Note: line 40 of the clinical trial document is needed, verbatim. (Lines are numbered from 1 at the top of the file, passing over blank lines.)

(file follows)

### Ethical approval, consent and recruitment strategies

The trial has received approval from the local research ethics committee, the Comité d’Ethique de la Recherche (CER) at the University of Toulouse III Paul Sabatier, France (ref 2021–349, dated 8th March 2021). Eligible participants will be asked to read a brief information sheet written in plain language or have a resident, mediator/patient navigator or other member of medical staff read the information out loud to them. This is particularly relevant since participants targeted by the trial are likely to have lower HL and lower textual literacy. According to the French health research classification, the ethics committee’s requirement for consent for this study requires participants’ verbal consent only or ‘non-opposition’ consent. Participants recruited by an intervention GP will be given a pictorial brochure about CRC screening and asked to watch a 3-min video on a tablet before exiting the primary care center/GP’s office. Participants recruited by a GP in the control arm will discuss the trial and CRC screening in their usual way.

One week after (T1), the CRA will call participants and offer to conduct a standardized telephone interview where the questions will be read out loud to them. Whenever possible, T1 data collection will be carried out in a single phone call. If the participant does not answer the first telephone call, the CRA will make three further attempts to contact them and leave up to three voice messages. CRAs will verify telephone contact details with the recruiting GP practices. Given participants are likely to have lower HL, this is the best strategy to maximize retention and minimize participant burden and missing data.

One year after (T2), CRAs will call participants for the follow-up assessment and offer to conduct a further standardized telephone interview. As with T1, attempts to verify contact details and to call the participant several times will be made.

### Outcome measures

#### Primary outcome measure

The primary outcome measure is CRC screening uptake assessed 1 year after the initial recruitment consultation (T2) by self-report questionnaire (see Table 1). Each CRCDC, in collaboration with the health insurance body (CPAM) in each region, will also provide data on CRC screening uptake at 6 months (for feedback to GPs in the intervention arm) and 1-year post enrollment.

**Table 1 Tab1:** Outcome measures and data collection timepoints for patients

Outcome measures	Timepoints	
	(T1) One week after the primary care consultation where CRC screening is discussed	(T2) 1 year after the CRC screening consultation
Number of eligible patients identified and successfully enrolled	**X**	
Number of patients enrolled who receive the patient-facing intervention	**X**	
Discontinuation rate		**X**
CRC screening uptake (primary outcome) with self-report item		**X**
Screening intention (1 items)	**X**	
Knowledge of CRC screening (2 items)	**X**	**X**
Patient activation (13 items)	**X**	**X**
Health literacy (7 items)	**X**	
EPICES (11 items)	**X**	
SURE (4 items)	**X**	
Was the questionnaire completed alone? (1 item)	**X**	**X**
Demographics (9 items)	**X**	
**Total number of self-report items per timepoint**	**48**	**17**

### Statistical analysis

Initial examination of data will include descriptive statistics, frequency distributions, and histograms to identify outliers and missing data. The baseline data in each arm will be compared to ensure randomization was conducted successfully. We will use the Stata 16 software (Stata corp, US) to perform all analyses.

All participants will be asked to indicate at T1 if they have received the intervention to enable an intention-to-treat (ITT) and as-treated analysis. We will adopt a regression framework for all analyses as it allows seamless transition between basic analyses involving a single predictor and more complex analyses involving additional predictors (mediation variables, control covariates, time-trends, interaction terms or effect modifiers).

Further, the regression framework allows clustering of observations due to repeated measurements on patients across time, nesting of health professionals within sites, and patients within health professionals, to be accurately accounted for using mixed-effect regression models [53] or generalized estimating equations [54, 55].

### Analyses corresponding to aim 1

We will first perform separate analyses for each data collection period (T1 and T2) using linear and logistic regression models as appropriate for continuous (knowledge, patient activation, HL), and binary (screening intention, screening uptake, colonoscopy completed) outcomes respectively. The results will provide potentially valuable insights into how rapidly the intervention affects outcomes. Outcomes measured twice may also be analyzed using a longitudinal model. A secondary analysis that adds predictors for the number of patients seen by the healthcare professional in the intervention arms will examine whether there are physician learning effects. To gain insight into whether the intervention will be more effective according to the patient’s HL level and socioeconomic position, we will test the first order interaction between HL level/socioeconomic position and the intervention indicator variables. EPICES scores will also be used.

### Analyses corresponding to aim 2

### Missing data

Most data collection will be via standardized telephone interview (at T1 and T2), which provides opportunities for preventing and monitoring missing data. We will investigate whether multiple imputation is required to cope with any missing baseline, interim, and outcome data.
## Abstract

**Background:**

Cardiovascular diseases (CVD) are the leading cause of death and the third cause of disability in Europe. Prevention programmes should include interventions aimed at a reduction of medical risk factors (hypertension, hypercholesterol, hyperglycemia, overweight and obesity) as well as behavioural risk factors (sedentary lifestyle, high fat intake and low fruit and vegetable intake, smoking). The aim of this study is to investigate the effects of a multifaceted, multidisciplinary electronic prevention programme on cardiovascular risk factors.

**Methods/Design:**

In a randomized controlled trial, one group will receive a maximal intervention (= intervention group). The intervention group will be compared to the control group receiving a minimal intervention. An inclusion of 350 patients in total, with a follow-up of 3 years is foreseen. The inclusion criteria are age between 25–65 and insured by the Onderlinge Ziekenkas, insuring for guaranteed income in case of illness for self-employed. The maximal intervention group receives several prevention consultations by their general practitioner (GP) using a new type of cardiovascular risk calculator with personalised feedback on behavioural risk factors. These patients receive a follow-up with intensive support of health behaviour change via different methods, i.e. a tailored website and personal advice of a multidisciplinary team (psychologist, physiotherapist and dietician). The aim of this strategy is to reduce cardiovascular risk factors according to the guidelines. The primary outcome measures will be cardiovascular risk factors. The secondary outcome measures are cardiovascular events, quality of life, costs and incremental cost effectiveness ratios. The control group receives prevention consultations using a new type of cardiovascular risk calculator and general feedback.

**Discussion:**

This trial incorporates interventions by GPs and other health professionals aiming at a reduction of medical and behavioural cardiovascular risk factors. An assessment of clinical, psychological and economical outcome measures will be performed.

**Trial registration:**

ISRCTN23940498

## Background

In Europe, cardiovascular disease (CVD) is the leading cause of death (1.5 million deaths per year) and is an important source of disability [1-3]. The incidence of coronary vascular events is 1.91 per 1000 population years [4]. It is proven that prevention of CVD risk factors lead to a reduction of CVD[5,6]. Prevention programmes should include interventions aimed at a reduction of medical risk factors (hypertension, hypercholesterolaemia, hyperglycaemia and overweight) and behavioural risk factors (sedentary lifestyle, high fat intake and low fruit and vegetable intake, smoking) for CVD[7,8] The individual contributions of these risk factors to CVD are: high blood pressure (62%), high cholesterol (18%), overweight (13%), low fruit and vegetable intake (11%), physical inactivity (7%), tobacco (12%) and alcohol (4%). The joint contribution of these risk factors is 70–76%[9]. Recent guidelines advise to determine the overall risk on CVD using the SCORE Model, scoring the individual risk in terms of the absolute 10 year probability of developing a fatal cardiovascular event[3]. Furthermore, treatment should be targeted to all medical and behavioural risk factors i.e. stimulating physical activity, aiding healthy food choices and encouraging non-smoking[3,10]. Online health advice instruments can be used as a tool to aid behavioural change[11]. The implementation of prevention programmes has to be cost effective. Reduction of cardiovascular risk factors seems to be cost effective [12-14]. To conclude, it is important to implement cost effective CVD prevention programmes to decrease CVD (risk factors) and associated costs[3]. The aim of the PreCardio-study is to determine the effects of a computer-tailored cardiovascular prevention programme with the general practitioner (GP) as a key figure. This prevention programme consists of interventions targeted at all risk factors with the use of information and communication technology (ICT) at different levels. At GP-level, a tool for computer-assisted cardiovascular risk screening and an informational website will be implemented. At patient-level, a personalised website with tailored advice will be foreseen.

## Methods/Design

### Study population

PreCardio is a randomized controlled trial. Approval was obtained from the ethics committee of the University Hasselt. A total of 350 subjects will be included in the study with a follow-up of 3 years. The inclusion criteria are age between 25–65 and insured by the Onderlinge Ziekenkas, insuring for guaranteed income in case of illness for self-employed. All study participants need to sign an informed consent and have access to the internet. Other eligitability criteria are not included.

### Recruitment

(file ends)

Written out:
**Trial registration:**